As you near the end of your implementation plan, we still recommend following the steps in question 3 below. We also think that Boards should ask for in depth analysis of complaints and breach logs, as well as Financial Ombudsman Service (FOS) and final notices in their sector. Questions to consider on review of the evidence include: are there any residual themes? If you were a client of the firm, what areas of the firm’s services would you be least happy with as a client? Looking forward at the tough economic outlook, have you carried out sufficiently robust stress testing of your products and services? Do they remain of value to clients and fit for purpose in a tougher or changing economic climate?

If my firm is not ready for 31 July, what can we do to manage our enforcement risk?

At this stage, we suggest following FCA’s recommendations and pivoting focus to the key questions FCA included in its Finalised Guidance (FG22/5). These questions should be tabled for Board review and discussion. Where there are areas of non-compliance or perceived risks, firms should put in place a remediation plan and consider making a Principle 11 disclosure to the FCA. These projects and any discussion with FCA, if required, should be overseen directly by the Board.

Note that the FCA will take action in response to breaches in proportion to the harm caused or risk of harm, prioritising the most serious breaches at the outset and acting quickly to limit harm to consumers.

We are still not clear what the Consumer Duty requires of us, in our sector. There still seems to be a lot of confusion in the market and we are still waiting to see materials from our industry body and for engagement from some of our counterparties. Do your comments in this note still apply to us and should we be worried?

Yes, the Consumer Duty will apply regardless of the unfortunate confusion. There is no obligation to use industry wide materials to comply with the Consumer Duty. Industry materials do not provide a formal safe harbour for individual firms or obviate the need to do individual firm specific work. Nor is it a safe harbour to say you tried to engage with stakeholders but gave up (unless you genuinely have no material influence over them or consumer outcomes). Where the FCA sees a market wide failing, there is still a danger it may in due course make an example of a particular firm or firms.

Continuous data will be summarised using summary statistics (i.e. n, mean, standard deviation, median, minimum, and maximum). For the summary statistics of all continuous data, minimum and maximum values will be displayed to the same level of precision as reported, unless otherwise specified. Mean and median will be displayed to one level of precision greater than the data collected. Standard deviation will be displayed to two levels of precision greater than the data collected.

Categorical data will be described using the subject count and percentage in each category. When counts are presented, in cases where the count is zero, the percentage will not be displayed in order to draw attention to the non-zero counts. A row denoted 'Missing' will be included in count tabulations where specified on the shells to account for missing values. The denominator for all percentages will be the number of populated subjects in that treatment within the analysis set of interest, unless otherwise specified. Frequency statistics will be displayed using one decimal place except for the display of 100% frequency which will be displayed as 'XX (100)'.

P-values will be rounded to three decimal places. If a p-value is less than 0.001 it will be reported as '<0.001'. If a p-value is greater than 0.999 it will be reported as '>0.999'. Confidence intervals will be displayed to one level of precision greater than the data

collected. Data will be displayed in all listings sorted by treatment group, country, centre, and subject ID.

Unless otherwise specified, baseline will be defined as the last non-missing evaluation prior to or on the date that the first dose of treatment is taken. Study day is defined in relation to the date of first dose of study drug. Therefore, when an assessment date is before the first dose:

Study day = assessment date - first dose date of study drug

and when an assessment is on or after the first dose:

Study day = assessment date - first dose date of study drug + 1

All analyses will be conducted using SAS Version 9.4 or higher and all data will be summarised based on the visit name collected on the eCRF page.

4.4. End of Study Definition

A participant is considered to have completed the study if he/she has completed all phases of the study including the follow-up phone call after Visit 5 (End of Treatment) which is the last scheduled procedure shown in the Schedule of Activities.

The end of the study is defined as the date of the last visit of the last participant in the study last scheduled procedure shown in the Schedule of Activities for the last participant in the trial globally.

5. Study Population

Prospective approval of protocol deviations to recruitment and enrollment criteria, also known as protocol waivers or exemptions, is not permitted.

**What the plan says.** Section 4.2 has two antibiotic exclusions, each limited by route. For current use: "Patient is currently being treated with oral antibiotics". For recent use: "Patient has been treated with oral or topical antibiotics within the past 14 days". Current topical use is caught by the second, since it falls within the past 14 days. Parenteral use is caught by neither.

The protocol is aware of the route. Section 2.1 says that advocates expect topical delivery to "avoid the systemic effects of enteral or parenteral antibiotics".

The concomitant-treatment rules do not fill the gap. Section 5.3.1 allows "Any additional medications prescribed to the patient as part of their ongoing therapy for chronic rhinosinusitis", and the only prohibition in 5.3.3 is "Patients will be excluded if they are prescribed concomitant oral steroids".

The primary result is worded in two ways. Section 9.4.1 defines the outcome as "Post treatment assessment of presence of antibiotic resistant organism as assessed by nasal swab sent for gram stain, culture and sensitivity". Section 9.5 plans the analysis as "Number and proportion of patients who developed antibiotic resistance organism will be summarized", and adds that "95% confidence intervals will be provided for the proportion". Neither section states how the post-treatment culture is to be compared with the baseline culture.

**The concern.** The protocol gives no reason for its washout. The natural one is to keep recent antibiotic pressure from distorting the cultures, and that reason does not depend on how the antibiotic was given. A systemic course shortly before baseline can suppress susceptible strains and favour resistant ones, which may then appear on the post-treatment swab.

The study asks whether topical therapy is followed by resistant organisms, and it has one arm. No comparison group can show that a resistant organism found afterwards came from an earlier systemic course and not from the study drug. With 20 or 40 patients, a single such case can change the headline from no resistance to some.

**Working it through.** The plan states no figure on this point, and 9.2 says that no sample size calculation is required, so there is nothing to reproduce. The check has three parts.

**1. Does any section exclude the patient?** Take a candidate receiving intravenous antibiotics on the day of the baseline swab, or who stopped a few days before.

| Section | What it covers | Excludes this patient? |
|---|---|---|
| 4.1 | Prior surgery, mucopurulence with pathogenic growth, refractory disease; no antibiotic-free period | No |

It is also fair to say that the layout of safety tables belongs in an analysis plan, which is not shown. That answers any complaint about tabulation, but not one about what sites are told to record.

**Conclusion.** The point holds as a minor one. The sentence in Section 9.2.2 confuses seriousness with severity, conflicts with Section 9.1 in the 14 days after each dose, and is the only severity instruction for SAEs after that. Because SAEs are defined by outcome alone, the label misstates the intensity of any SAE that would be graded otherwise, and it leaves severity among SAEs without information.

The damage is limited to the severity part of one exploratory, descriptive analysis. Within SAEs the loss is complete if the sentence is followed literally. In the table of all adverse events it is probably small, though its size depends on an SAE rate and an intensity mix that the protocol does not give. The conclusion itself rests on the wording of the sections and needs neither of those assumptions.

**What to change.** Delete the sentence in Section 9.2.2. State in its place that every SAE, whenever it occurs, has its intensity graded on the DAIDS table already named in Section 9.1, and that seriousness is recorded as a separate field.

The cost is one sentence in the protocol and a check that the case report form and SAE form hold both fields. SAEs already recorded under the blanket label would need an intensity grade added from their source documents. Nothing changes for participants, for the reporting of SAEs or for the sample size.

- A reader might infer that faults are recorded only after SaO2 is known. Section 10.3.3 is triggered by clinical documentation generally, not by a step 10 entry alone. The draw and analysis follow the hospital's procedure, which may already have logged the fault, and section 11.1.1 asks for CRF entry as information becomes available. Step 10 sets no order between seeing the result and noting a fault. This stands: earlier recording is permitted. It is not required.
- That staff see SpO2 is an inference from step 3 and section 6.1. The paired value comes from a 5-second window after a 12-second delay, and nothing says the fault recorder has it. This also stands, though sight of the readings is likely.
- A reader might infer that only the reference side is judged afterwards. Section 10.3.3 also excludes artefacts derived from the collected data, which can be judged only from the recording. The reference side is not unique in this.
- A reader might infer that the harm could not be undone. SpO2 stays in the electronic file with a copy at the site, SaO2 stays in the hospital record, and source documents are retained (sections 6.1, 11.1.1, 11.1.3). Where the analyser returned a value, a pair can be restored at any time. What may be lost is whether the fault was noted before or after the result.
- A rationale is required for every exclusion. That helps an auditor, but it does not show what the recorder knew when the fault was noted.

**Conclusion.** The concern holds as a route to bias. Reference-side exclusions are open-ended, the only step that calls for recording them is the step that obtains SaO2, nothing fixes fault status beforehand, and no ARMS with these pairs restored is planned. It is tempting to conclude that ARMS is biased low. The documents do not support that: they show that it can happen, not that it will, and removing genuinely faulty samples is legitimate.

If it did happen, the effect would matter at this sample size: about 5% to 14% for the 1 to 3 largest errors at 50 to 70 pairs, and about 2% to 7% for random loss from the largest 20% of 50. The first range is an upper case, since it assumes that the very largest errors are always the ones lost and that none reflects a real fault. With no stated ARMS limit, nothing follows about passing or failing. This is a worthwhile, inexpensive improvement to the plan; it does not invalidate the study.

One frequent area of confusion applies to firms that do not have direct retail consumers, but which have indirect relationships with retail consumers via intermediaries. The FCA expects firms to comply with the Consumer Duty to the extent that you have a material influence over the consumer outcomes (for example, in the provision of information to the intermediary that is relayed or interpreted by the intermediary for the benefit of the end consumer).

We recommend following the steps in questions two and three above. You could consider setting up a workshop with key stakeholders in your business to work through these questions and your breach and complaint logs in respect of each product and service you provide.

We have finished our implementation project and are content with our findings and decisions. Do you recommend we take any further steps to manage our risk?

Yes, we do. The Consumer Duty requires ongoing work to remain compliant. Additionally, we also think firms should subject their decisions to robust scrutiny and challenge. The role of the Champion and Board engagement more generally will assist with this challenge, but firms may also wish to consider subjecting their projects to objective third party appraisal and challenge. You may be able to do this by engaging with industry bodies or by commissioning bespoke assistance.   


Where can we get further help?

We would be pleased to have a conversation with you about your Consumer Duty project at any time. Please call or email us using the contact details set out below.